Register: OCT/01/2017, Submit: OCT/01/2017, Eligibility: Students Category – all years of undergraduate; Academician Category – professors, associate professors, assistant professors, lecturers, visiting faculty andteaching assistants, individually, groups; Exclusive Young Architect Category – all years of graduate (M. Arch/M.S. Arch), young architects who have finished undergraduate course in or after June 2015, Fee: Free, Awards: Student Category: 1st Place 100,000 INR (Indian rupee) (about 1,560 USD), 2nd Place 70,000 INR (about 1,090 USD), 3rd Place 50,000 INR (about 780 USD), Citations – 4 Certificates; Academician Category: 1st Place 25,000 INR (about 390 USD), 2nd Place 15,000 INR (about 235 USD), 3rd Place 10,000 INR (about 155 USD), Citations – 2 Certificates; Exclusive Young Architect Category: Citations – 5 Certificates
Historically we are able to trace human settlements that either integrated or coexisted peacefully with nature. The architecture of the river valley civilizations was a direct result of the yearly flooding cycle and how it was negotiated for sustenance and livelihood by its inhabitants. Likewise, Old Iranian cities like Isfahan & Shiraz, coastal towns of Kilwa in Tanzania and Teotenago in Mexico, all explored the city-nature relationship. At the level of buildings, we have effectively negotiated the climate and terrain to innovate systems that have had minimal impact on environment by leveraging natural phenomena. Around the world, the elements such as thick walls, Jalis, wind towers and Courtyards have been using temperature difference and wind-directions to optimize the air flow and provide passive cooling for the inhabitants.
From the late 18th century, growth of industry led to the birth of the modern city. For the first time, rapid development and urbanisation were witnessed around the world; as a large number of migrants moved from rural communities to the new cities in search of opportunity. Natural resources such as coal, petroleum and other fossil fuels were employed to accelerate this process; till date 80% of the world’s energy needs are met by burning fossil fuels. This prevalent use of fossil fuels in recent years, has raised widespread concerns about pollution and long-term impact on the environment.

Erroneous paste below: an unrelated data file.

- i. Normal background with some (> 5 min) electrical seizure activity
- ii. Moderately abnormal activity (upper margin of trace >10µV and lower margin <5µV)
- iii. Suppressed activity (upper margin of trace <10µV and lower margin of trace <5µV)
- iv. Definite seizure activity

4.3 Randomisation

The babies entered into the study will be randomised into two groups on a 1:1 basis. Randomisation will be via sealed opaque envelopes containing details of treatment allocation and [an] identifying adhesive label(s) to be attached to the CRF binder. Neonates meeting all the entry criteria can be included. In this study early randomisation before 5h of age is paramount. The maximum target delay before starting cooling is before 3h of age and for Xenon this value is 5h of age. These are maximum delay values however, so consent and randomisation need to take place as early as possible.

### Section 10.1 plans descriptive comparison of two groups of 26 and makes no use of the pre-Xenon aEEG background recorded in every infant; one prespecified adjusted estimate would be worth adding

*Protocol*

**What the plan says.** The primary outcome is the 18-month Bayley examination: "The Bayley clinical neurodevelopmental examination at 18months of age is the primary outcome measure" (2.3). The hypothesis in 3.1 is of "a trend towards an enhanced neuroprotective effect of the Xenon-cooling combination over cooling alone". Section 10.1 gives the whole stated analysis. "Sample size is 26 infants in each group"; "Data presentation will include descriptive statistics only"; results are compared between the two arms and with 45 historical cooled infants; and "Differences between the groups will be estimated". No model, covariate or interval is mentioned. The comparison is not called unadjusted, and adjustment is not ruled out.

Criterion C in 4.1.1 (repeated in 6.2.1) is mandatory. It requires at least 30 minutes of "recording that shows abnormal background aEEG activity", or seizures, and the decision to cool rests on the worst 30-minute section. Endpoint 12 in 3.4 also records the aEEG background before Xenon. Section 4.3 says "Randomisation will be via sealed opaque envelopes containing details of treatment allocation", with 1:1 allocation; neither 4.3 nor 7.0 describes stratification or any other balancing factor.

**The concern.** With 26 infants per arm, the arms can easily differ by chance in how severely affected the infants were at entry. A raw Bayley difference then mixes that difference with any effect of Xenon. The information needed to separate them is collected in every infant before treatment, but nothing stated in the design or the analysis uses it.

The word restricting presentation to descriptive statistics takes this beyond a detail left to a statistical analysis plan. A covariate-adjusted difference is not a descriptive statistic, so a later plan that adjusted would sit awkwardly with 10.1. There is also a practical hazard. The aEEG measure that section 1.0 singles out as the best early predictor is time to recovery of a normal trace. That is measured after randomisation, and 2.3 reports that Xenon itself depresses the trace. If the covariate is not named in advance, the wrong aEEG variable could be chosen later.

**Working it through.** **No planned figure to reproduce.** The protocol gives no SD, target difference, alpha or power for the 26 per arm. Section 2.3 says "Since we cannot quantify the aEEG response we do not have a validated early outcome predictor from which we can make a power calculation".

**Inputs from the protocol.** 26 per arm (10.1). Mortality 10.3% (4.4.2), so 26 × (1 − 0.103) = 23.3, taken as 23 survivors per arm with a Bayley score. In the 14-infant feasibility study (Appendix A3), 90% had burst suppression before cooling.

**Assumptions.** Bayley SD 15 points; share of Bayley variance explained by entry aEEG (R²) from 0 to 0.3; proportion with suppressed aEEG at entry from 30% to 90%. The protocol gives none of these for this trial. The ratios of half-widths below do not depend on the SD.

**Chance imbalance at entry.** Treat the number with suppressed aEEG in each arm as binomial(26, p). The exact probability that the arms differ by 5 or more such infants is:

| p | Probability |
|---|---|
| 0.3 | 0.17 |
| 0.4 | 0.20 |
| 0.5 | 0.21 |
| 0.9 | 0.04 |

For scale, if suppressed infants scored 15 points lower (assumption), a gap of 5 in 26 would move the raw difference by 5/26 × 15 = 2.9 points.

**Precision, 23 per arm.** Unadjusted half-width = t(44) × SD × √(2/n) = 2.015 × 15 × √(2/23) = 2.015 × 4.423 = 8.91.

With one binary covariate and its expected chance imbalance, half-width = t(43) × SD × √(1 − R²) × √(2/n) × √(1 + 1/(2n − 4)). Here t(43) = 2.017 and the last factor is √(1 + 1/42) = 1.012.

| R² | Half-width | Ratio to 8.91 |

It is only in the 20th Century that various experiments and attempts began to emerge in a few parts of the world to address concerns over deteriorating environmental conditions and renew the relationship of man with nature. Letchworth (1903), laid out by Raymond Unwin was a direct manifestation of Sir Ebenezer Howard’s concept of the Garden City. The town of Arcosanti, designed by Paolo Soleri explored the concept of arcology, which combines architecture and ecology. Elon Musk’s Hyperloop, is an example where technology is being used to reimagine high speed transportation, thereby minimizing dependence on fossil fuels.
Sonam Wangchuk’s Ice Stupas are a fine example where science and innovation are used to imitate natural systems and negotiate with climatic conditions to create artificial glaciers during the winters, which melt to provide water to carry out farming and other daily activities during summers in the mountain town of Ladakh, India. The mountain community has now come together to develop an institution that allows a space for conceptualising such ideas. One can also look at the example of the restoration of Timba quarry in Gujarat, India, where an ecosystem has been slowly revitalised to create a self-sustaining natural park by introducing flora and fauna into a barren region.
Each of these examples, are specific cases in which natural systems and mechanisms have been employed as ‘engines for development’. However, to have far reaching effect on the global human settlement a paradigm shift is required.
Kavieh Samiei in his essay, “Architecture and Urban Ecosystems: From Segregation to Integration” argues that “cities should be an extension of our natural environment. The health of biodiversity affects you. And what you do affects biodiversity. Everything we do either uses natural resources or returns them as waste.” The question this poses to us, as architects and designers is if we can base our innovations and visions of ‘healthy human communities’ on a co-existent relationship between natural entities and development?; And can these visions, then be actions and models that are more scalable, panoramic and trans-disciplinary in nature?
ACA’s 5th International Design Competition therefore wishes to investigate various forms in which this co-existence manifests itself. Must we strive towards creating a symbiotic relationship with our environment? Should we mimic the systems available in nature to generate adaptable outcomes? Or is there a possibility to invent a completely new approach altogether to inhabit nature?
THE DESIGN CHALLENGE
The Competition invites the architectural fraternity of students and academics to Design an ‘Everyday Institution’ – ranging from built form and landscape to urban renewal and systems – that responds to the city, town or country it belongs to, where communities led by dreamers, rebels, wanderers and mad scientists within us, come together to rethink, innovate and implement new ways of creating spaces and demonstrate a ground for experimentation for the future of communities that inhabit nature harmoniously.
STUDENT CATEGORY & EXCLUSIVE YOUNG ARCHITECT CATEGORY
Participants shall intervene on a site in the urban/rural and geographical context of their choice.
The proposed design intervention could be ranging from built form and landscape to urban renewal and systems. As long as the chosen intervention fits the scope of the brief, the participants are encouraged to think on multiple scales.
A unique standpoint based on an interpretation of the brief in relationship to the writer’s micro context.